Flying termites swarm to mate and start a new colony.

To prevent flying termites from starting a colony inside your home, I recommend treating your soil with a termiticide.

To do this, drill holes about 2 feet deep into the ground and around 12-15 inches apart.

Cover the entire area of your yard.

Using a pressurized sprayer, inject the liquid termiticide into the ground. Spray each hole for around 5-10 seconds.

You typically want to use around 1 gallon for every 10-15ft.

Any flying termites that try to make a nest in your soil will die once they come into contact with the chemical barrier.

One of the most effective termiticides to use is Termidor.

Termidor is safe to use on plants and trees, although you should not treat areas with edible plants with it.

Edible plants should be plante in untreated soil or lifted garden beds.

9. Cardboard Traps

Flying subterranean termites and dampwood termites are attracted to moisture and cellulose. Cardboard traps offer both of these.

The idea is to draw flying termites in the cardboard rather than soil or wood.

To make cardboard traps you’ll need:

  • Cardboard or a box
  • Water
  • Termiticide

How to Make a Cardboard Trap:

  • Cut up the box into large pieces for outdoor or smaller pieces if indoors.
  • Stack 3-5 cardboard pieces.
  • Adding a thin layer of soil on each cardboard layer for outdoors.
  • Soak the cardboard with water.
  • Place the cardboard where the swarm is.

If you see any termites, spray them with termiticide or orange oil.

It’s worth noting that cardboard traps have mixed results and don’t always attract flying termites.

That’s because the termites can find other suitable places to nests such as soil and rotting wood.

10. Nematodes

Another way you can prevent flying termites from establishing a nest and kill an existing colony in your home is with Beneficial Nematodes.

Beneficial Nematodes are parasites used as a biocontrol for pests.

They attack insects but don’t pose any harm to plants, pets, and humans.

Beneficial Nematodes are deadly to termites—specifically, subterranean termites.

They enter the termite’s bodies and release a deadly bacteria that kills the termites within 48 hours.

When tested in a lab, nematodes were able to eliminate 82% of termites after two weeks.

Nematodes are especially effective on soft soil as it makes it easy for nematodes to travel through and attack the termites.

To apply Beneficial Nematodes, combine the entire pack with one gallon of water.

Let it sit for 10-15 minutes before pouring into a spray bottle.

Spray the mixture on infested wood or directly on the soil around your home. You can also spray it directly on mud tubes.

Spray nematodes daily for at least two weeks.

Nematodes are best suited for swarmers you see outside your home.

You can spray these around your yard to prevent any subterranean swarmer from starting colonies in the soil around your home.

Resource: 15 Ways to Kill Termites Naturally

11. Beauveria Bassiana

Beauveria Bassiana is a fungus used around the world for insect control applications.

This fungus infects different invertebrates they come into contact with.

It’s able to reach a 100% mortality rate on termites after only ten days.

Similar to nematodes, Beauveria Bassiana is a method best used if you seeing swarmers outside your home.

It will kill any flying termite trying to establish a colony in your soil.

Bauveria Bassiana will also kill any existing infestation around your home.

To use Bauveria Bassiana for termite treatment, mix the solution with water.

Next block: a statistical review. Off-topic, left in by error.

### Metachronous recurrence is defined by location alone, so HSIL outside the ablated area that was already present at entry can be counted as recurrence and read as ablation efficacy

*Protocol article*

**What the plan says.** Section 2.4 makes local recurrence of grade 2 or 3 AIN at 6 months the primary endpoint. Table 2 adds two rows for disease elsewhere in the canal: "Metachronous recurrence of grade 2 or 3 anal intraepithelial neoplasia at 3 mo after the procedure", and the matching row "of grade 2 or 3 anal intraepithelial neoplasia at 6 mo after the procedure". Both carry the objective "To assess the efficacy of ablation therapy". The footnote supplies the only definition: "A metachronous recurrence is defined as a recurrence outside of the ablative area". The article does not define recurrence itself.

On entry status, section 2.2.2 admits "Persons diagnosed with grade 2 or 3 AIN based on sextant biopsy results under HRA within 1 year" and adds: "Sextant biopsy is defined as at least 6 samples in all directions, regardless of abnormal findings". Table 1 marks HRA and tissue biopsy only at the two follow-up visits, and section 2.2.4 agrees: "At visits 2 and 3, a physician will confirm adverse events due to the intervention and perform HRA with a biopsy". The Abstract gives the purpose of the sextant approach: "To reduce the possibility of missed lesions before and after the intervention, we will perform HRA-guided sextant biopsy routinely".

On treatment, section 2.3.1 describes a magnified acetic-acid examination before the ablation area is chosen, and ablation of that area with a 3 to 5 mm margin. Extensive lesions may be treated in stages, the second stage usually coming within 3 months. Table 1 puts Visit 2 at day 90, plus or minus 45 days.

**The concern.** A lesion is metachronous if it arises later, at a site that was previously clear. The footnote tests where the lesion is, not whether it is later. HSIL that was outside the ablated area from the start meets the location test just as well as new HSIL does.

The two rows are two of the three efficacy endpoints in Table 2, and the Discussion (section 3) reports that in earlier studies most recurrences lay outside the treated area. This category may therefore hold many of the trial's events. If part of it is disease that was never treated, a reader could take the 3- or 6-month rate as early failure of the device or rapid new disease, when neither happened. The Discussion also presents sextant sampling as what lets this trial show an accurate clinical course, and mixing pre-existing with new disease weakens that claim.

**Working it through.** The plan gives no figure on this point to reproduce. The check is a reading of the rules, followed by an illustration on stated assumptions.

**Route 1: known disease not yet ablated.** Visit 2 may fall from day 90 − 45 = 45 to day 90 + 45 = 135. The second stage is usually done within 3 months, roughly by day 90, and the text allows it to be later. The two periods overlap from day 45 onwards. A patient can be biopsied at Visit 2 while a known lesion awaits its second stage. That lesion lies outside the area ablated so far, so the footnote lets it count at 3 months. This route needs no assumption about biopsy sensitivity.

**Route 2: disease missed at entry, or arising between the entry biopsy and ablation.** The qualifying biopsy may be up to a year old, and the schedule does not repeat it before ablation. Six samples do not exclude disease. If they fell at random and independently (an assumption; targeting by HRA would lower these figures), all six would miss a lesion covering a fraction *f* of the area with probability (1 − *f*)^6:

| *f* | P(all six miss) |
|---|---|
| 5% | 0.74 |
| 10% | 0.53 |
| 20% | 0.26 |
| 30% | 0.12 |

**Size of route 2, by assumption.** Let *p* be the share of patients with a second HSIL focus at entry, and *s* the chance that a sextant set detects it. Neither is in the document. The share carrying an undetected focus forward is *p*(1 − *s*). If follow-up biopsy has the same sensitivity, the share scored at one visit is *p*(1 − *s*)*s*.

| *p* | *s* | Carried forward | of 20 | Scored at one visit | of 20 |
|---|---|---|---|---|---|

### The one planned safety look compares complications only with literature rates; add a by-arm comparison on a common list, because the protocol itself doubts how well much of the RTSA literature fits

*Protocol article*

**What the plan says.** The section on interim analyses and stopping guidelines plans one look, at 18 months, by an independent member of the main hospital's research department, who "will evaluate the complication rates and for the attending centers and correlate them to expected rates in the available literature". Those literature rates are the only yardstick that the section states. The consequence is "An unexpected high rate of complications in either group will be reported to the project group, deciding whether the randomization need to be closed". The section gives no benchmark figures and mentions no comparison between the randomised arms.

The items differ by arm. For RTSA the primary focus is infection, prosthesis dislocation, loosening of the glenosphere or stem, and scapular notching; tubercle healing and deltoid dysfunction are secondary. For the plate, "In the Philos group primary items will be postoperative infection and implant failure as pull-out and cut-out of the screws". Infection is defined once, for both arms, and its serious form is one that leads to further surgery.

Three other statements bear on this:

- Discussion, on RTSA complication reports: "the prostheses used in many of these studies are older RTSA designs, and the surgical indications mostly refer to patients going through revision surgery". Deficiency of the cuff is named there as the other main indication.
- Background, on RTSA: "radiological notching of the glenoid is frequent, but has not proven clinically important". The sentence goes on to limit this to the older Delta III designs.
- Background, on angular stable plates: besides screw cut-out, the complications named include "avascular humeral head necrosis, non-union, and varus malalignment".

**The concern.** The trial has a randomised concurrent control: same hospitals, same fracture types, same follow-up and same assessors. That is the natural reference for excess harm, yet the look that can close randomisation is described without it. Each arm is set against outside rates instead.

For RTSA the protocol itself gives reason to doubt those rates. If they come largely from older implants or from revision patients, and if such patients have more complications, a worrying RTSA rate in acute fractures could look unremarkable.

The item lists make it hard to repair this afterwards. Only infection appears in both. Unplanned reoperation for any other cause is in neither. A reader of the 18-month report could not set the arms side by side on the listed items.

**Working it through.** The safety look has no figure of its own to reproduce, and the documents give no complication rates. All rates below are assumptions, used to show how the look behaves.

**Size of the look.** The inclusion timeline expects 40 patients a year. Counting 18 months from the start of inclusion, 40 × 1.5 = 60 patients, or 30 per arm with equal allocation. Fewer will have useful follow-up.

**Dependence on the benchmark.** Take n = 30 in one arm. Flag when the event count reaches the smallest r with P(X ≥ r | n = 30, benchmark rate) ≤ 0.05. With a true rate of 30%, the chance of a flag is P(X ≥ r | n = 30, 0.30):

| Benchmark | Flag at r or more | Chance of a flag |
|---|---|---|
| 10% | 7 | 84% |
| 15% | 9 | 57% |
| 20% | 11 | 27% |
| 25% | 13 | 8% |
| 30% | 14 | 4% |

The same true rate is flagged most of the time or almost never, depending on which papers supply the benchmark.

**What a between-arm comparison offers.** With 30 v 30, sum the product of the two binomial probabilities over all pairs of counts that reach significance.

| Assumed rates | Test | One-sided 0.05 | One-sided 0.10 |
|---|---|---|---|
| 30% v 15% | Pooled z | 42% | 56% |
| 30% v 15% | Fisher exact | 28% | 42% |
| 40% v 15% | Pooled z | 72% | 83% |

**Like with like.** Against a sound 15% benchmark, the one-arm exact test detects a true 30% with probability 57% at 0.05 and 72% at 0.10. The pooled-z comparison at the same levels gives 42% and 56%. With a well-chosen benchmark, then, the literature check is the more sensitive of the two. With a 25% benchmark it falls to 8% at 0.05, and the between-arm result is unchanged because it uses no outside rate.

Then, using a spray bottle, spray the fungus around your yard and the outside of your home.

Once applied, Bauveria Bassiana will take effect at around day 7.

BB fungus is regarded as safe for humans and pets.

Resource: 15 Ways to Kill Termites Naturally

How To Prevent Termites?

  • Properly Store your Firewood

Termites thrive on firewood, so make sure to keep them at least 20 feet from your home.

It’s also a good idea to keep firewood a few inches off the ground.

  • Bug Screens

Install bug screens over attic vents to prevent entry.

  • Ventilate Properly

Termites need a water source to survive. And they flourish in damp and moist areas.

Ventilate your home to prevent them from becoming too humid.

  • Replace All Damaged or Rotting Wood.

Remove all damaged wood. Make sure to replace it with wood that’s treated with pesticides.

  • Maintain Landscape

Remove all plants and mulch away from the foundation of your home.

  • Apply fresh Paint

Chipped paint and small holes allow termites to penetrate wood easily, so make sure to seal them.

  • Eliminate Excess Moisture

To prevent termites, make sure to keep moisture away from your home with proper drainage systems.

Resource: 16 Termite Prevention Tips

Signs You Have Termite infestation

Unfortunately, there are no standard devices that make it easy to detect termites.

The most common way to inspect for termites is to look for visual signs.

Here are some that you should watch out for:

  1. Flying Termites Or Swarmers
  2. Discarded Termite Wings
  3. Dead Alates
  4. Mud Tubes
  5. Pallets/ Frass
  6. Patches
  7. Hollow Wood
  8. Noises In Your Walls
  9. Bubbling Paint
  10. Damaged Wood
  11. Hard To Open Doors And Windows
  12. Termite Cement

Resource: Top 13 Signs You Have Termites

Frequently Asked Questions (FAQ)

What Are Flying Termites?

Flying termites are also known as swarmers, Alates, and reproductives. Their primary purpose is to reproduce.

Alates fly to leave the nest to start new colonies. They are future kings and queens.

Alates lose their wings soon after they mate and settle on a location to build their nest.

What Causes Flying Termites?

Every two to six years, a mature termite colony will allow flying termites to leave their nest and mate.

This event is known as swarming.

Swarming describes an event where mass termites from an insect colony gather to start a new colony.

Some examples of insects that swarm are ants, termites, bees, and wasps.

If you see a single termite or ant flying around, that’s usually an indication that a swarm is happening or about to happen.

Where Do Flying Termites Come From?

Flying termites, known as reproductives, are a type of termite within an existing colony.